MS. RAMSHAW: Absolutely. That's a great question. And I'll tell you, it hasn't been easy. I mean, in March, when it became obvious how severe this pandemic was going to be, we actually sort of put our foot on the brake for a moment and thought, you know, should we just hunker down and try to ride out this storm and launch The 19th, you know, a year from now, hopefully when the dust is settled? But the more we thought about this moment, we kept seeing ways that women were even more disproportionately affected by this pandemic, as you mentioned.

In literally every arena other than mortality rates, women are being hit harder. They are losing jobs at faster rates. They are 75 percent of the frontline healthcare workers who have been sickened with COVID. They are nine out of 10 elementary school teachers who are trying to keep tabs on their own students and monitor their own children's e-learning.

I mean, you know, over and over again we saw the hits keep coming, and the disproportionate affect was worse with women of color. And so, for that reason, we actually sped up our plans. We had rolled out a marketing -- primarily marketing newsletter that was landing about once a week. We quickly pivoted it into a news-making newsletter that was three, four, soon to be five days a week. We upped the rate of our publishing. We had been publishing with the Washington Post. We also rolled out a partnership with the Philadelphia Inquirer, because one of our top political reporters was actually on the ground in Philly. She was grounded there during the pandemic.

So, yeah, I mean, we have moved, in many ways, full speed ahead. Now, it's a frightening time to be doing this for all of these sort of economic reasons you laid out, but we have money in the bank and the runway to make a go at this and we're going to give it our best shot.

MS. ROSENWORCEL: Oh, that sounds terrific. Rather than using this moment to slow down, you really put your foot on the gas.

MS. RAMSHAW: Absolutely.

MS. ROSENWORCEL: And, you know, another challenging thing, beyond trying to tell stories about women or things that might be perceived as nontraditional in journalism, is that the ad-supported model for traditional media is challenged. We're now seeing some newspapers become nonprofits. The media landscape is shifting. So, talk to me about how you think you might have a new model that can help really propel newsrooms in the digital present and future.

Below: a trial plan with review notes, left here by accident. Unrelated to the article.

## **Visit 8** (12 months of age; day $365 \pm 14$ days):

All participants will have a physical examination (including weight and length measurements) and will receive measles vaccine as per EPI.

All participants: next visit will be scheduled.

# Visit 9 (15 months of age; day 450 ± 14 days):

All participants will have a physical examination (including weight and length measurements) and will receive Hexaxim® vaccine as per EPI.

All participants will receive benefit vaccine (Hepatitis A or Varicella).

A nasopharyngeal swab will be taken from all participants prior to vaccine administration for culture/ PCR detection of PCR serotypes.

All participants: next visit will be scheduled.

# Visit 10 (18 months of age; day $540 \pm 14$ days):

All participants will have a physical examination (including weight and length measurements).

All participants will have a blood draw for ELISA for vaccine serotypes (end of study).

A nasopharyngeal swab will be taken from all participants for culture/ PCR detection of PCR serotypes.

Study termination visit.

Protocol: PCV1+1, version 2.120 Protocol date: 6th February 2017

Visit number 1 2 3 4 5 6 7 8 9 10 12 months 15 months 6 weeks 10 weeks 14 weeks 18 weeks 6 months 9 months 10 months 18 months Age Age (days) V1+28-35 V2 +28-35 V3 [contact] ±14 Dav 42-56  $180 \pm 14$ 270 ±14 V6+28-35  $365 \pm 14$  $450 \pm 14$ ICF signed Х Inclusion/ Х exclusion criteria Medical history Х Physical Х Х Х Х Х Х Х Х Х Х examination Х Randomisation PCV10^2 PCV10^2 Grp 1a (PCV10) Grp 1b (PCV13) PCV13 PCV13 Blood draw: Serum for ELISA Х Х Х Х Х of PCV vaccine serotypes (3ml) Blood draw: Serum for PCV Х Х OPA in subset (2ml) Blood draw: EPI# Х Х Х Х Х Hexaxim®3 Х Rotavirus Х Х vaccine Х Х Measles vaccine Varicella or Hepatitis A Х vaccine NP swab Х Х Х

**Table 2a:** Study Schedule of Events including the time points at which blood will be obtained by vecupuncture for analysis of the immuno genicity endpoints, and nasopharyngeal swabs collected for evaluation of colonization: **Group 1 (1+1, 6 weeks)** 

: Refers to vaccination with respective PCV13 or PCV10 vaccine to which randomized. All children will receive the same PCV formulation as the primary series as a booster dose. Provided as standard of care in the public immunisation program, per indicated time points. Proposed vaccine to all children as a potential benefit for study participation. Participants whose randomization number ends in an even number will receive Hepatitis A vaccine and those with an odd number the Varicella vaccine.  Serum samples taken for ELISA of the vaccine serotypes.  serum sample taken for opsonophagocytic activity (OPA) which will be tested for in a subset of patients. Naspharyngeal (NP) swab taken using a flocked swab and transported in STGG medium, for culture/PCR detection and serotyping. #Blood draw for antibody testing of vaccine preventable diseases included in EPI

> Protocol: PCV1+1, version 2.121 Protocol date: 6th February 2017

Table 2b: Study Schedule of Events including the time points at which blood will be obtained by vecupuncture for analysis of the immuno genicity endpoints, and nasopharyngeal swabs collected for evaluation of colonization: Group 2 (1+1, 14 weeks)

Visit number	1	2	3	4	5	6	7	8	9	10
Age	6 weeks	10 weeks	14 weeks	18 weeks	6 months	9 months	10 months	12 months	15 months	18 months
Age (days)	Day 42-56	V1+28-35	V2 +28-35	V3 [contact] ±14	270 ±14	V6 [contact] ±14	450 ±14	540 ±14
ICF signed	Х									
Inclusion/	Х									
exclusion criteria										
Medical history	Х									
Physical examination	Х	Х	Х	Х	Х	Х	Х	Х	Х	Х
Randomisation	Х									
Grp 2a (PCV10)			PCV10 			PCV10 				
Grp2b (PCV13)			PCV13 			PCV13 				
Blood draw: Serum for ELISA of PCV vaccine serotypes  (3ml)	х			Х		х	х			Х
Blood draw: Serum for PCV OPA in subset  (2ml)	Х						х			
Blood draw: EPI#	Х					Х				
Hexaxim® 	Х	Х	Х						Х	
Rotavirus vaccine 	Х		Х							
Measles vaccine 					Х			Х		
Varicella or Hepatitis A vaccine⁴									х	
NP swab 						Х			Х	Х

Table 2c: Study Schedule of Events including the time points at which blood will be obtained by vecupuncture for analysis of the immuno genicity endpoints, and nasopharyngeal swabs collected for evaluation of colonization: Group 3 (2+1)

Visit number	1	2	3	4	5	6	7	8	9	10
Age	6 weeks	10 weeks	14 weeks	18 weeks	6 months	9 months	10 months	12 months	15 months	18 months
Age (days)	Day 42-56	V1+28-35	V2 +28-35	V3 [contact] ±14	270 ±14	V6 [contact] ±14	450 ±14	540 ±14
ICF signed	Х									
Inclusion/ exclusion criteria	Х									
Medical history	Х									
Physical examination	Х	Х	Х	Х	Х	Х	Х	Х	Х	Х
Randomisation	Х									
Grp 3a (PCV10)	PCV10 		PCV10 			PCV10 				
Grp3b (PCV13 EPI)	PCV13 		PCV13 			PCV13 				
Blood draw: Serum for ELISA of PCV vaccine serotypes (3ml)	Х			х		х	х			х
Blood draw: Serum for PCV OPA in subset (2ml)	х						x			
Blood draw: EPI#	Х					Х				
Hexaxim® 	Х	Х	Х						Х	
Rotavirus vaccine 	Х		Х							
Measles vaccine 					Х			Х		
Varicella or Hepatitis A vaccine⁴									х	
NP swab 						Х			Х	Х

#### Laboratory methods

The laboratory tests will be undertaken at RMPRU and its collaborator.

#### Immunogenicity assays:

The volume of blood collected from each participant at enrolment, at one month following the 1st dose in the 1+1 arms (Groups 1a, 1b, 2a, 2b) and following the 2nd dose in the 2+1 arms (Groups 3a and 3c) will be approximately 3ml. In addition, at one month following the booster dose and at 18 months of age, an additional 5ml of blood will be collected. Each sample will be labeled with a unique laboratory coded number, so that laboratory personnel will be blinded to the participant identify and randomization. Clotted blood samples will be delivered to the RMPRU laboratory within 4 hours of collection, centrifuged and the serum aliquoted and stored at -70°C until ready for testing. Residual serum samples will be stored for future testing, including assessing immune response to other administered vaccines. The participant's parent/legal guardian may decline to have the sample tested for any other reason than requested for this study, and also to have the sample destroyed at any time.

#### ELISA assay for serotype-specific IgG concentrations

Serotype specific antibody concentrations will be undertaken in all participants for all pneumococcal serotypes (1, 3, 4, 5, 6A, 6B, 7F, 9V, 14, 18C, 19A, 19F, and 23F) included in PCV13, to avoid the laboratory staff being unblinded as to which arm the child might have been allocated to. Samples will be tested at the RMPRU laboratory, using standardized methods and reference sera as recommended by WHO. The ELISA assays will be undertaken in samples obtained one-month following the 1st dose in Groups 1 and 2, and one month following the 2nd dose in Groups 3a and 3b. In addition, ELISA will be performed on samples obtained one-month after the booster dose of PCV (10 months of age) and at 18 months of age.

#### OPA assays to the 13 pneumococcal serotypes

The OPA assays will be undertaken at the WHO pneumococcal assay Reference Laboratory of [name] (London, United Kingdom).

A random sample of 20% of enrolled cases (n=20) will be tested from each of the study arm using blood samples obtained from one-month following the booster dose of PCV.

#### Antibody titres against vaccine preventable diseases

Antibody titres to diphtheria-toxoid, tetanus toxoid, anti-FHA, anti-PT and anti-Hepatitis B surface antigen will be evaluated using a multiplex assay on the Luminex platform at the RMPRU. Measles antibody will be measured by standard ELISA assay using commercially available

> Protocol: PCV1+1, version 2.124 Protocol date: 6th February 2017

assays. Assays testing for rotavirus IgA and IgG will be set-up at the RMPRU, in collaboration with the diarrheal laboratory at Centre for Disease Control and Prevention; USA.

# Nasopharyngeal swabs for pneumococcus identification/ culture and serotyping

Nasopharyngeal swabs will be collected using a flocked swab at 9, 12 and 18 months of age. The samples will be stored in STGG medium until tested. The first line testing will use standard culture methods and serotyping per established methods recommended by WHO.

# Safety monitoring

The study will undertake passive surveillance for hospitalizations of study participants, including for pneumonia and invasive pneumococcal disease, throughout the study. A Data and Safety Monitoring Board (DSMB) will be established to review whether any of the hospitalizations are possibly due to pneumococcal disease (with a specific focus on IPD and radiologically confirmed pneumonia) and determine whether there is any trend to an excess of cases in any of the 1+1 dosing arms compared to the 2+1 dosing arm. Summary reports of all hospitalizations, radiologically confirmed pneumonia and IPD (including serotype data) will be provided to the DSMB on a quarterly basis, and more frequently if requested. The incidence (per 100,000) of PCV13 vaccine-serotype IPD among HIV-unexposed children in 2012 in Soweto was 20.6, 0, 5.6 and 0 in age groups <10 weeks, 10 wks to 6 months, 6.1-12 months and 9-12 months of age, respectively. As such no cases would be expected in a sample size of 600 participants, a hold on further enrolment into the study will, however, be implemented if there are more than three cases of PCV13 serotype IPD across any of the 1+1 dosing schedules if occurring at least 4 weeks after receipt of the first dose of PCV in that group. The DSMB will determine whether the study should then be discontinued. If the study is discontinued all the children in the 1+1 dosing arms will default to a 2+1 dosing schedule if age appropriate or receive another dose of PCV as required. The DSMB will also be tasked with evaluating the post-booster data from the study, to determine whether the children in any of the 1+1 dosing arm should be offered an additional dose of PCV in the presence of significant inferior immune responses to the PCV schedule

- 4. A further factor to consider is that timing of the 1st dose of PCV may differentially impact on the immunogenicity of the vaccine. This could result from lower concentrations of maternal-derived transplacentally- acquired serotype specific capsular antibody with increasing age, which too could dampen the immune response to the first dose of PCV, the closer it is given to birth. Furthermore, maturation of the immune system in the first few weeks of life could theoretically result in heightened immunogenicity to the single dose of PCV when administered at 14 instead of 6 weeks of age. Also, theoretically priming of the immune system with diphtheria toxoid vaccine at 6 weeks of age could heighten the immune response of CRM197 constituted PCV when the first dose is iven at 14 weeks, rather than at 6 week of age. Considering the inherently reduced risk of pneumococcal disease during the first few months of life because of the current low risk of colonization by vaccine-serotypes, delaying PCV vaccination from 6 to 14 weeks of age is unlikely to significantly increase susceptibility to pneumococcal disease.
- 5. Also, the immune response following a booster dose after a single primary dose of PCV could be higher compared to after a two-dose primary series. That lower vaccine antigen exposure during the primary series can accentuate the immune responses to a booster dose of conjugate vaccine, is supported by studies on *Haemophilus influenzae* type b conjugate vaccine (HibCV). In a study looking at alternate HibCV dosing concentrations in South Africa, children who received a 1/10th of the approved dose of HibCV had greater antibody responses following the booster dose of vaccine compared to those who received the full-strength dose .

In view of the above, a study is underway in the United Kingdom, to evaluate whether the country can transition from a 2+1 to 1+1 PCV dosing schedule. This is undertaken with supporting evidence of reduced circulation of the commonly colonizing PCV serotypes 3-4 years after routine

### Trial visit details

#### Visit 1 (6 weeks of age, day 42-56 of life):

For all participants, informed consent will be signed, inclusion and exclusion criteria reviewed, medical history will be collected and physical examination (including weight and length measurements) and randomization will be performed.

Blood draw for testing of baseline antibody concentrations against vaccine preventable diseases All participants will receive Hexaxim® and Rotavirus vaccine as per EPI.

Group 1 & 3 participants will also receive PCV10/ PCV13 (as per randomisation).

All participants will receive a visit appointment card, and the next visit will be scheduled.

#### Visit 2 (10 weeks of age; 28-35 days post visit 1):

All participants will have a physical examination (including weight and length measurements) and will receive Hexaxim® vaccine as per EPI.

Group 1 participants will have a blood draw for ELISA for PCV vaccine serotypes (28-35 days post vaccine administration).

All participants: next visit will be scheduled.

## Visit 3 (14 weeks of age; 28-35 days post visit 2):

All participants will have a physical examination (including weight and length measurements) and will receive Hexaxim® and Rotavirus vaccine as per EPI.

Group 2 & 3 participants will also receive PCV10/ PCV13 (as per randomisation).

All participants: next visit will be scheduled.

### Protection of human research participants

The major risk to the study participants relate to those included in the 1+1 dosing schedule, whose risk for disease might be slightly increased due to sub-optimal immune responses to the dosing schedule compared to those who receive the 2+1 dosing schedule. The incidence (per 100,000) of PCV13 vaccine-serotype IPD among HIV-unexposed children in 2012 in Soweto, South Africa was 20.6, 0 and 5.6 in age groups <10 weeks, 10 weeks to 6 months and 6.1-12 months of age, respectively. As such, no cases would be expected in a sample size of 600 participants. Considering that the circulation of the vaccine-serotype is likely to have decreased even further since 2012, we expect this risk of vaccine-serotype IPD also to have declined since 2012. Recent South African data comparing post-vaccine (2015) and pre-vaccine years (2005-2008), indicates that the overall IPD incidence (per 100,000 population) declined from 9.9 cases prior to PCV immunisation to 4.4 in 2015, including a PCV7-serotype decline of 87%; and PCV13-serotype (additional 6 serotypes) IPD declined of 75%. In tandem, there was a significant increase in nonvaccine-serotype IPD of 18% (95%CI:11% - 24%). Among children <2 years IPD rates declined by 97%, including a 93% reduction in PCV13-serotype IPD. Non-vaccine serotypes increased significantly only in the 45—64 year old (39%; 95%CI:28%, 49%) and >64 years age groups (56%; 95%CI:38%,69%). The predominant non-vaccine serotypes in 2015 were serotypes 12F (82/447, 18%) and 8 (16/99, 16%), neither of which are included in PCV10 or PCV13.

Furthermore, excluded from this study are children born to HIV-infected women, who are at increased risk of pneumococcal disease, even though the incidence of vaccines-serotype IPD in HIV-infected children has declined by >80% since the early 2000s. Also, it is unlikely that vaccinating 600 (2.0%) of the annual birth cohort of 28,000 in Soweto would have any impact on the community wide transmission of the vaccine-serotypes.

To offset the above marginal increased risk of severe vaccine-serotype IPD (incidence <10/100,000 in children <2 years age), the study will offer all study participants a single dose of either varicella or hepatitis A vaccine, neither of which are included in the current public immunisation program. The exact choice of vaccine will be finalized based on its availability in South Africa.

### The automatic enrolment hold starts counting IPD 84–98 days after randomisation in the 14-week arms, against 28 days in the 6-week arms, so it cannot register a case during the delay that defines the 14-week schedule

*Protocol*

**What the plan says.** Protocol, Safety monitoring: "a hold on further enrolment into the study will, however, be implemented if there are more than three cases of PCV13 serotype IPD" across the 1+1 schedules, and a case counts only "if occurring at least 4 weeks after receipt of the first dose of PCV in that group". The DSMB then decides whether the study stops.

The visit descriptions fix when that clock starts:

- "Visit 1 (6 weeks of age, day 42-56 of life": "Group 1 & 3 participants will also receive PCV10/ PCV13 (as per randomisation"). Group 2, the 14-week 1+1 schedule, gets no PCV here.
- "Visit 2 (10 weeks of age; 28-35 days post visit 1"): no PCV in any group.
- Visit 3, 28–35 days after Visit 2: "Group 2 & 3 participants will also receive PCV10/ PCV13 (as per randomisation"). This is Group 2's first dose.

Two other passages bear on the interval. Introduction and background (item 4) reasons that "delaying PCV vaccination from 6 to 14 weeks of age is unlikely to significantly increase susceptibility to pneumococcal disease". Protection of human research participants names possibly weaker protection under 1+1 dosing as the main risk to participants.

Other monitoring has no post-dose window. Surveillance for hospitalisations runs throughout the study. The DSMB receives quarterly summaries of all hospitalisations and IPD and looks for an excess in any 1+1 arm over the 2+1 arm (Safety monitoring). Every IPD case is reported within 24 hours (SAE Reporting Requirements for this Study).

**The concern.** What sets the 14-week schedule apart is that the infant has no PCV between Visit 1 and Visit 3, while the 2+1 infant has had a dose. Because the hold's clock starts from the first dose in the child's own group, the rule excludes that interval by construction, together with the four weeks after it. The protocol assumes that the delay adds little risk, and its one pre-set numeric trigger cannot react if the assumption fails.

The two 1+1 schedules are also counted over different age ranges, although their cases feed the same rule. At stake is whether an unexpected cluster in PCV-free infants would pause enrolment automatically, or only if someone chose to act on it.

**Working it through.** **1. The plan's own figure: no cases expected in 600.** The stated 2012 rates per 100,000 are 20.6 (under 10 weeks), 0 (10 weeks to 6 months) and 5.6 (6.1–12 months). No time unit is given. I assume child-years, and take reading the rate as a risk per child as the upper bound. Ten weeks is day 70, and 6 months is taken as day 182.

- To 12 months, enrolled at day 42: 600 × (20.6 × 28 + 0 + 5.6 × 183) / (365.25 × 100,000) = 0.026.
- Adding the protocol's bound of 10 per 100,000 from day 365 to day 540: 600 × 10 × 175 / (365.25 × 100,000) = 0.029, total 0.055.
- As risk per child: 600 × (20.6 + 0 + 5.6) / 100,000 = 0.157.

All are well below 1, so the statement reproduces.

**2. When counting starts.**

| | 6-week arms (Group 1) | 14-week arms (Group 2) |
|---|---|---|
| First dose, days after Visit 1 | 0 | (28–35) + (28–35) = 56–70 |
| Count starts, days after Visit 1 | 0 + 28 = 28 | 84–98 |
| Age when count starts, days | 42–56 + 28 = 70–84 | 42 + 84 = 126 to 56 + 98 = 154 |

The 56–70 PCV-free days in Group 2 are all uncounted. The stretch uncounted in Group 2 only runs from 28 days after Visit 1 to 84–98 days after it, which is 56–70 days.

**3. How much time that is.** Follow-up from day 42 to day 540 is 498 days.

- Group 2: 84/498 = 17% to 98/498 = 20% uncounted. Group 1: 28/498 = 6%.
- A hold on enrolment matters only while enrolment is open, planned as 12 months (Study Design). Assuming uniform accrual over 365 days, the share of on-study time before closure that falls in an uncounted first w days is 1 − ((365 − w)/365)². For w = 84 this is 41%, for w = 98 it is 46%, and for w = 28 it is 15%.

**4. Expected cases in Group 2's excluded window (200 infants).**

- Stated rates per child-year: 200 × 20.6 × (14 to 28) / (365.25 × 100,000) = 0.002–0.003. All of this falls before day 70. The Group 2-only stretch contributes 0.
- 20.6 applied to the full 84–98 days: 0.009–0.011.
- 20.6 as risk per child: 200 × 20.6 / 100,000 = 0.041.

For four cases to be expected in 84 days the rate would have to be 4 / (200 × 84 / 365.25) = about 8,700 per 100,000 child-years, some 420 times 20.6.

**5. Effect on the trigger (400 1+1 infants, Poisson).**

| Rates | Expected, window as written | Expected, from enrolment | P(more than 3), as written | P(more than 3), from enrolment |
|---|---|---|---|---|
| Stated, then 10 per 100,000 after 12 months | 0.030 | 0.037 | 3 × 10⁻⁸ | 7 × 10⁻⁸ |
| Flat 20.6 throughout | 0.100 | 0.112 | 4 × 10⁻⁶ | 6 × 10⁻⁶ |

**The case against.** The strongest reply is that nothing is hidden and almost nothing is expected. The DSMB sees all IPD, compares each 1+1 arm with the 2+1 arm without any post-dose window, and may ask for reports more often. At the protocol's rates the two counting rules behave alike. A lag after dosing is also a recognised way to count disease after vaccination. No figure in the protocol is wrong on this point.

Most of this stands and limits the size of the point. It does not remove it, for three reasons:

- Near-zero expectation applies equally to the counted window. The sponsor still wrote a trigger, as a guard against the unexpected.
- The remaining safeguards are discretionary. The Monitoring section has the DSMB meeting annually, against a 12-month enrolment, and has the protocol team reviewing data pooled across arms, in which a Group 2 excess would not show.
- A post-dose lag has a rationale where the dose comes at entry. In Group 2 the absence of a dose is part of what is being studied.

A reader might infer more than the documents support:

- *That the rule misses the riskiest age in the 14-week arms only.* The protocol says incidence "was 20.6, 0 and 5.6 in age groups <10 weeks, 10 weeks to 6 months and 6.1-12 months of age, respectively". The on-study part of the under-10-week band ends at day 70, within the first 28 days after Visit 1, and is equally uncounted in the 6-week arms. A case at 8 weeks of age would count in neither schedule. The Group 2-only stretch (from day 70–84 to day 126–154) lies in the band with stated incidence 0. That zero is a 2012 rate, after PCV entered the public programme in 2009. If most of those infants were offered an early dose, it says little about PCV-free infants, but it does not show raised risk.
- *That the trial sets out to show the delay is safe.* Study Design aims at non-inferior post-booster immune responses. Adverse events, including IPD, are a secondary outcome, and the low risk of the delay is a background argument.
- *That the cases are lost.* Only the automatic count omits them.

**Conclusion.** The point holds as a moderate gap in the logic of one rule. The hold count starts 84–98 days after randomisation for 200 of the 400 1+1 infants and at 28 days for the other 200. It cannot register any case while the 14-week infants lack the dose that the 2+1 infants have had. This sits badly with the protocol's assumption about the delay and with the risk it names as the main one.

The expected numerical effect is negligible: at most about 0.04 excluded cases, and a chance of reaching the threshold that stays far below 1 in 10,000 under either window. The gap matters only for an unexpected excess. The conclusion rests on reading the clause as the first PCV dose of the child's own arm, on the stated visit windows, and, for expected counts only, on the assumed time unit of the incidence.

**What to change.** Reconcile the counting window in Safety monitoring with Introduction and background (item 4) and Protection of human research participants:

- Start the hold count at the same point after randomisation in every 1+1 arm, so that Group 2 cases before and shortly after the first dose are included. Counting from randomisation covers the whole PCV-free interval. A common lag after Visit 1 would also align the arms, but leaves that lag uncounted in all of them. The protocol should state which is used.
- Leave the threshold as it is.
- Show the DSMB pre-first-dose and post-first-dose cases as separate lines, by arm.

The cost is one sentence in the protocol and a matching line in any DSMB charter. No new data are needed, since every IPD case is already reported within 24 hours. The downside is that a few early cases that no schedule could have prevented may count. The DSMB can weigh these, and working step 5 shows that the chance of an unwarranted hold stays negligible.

MS. RAMSHAW: Yeah, sure. So, I am largely trying to take the very entrepreneurial nonprofit model that we championed at the Texas Tribune onto a national stage. And so that's five primary revenue streams. That is everything from individual philanthropy and foundation support, to corporate underwriting, to a robust membership program that is sort of a public radio "viewers like you" style, to live events.

Now, I would say virtually every aspect of that diversified revenue model that worked so well for us over the last decade at the Tribune is facing challenges in this particular moment. You know, people don't have the financial strength that they did several months ago. Corporations are spending less on advertising and social media and corporate underwriting in this particular moment. Even individual members, whether it's $19 a month or $19 a year, people feel the pinch.

So I think the nonprofit media universe is going to face many of the same challenges that the for-profit space is currently experiencing. In many ways, it's sort of on steroids in the for-profit arena because of the advertising dollar hemorrhage that's underway right now.

MS. ROSENWORCEL: Sure. So would you describe that as your biggest challenge in The 19th or is there something else? And I'm also curious what's been your greatest success of this new venture.

MS. RAMSHAW: Well, I would say certainly the business model aspect. And trying to launch any new business in a recession is exceedingly difficult. And so I would say that is among the two biggest challenges.

The other biggest challenge I also think is an opportunity, and that is we are really trying to find a way to speak to a super-diverse audience. And I mean diverse demographically, but I also mean diverse politically. I think there are a lot of conservative women who have not seen themselves reflected in much media as of late.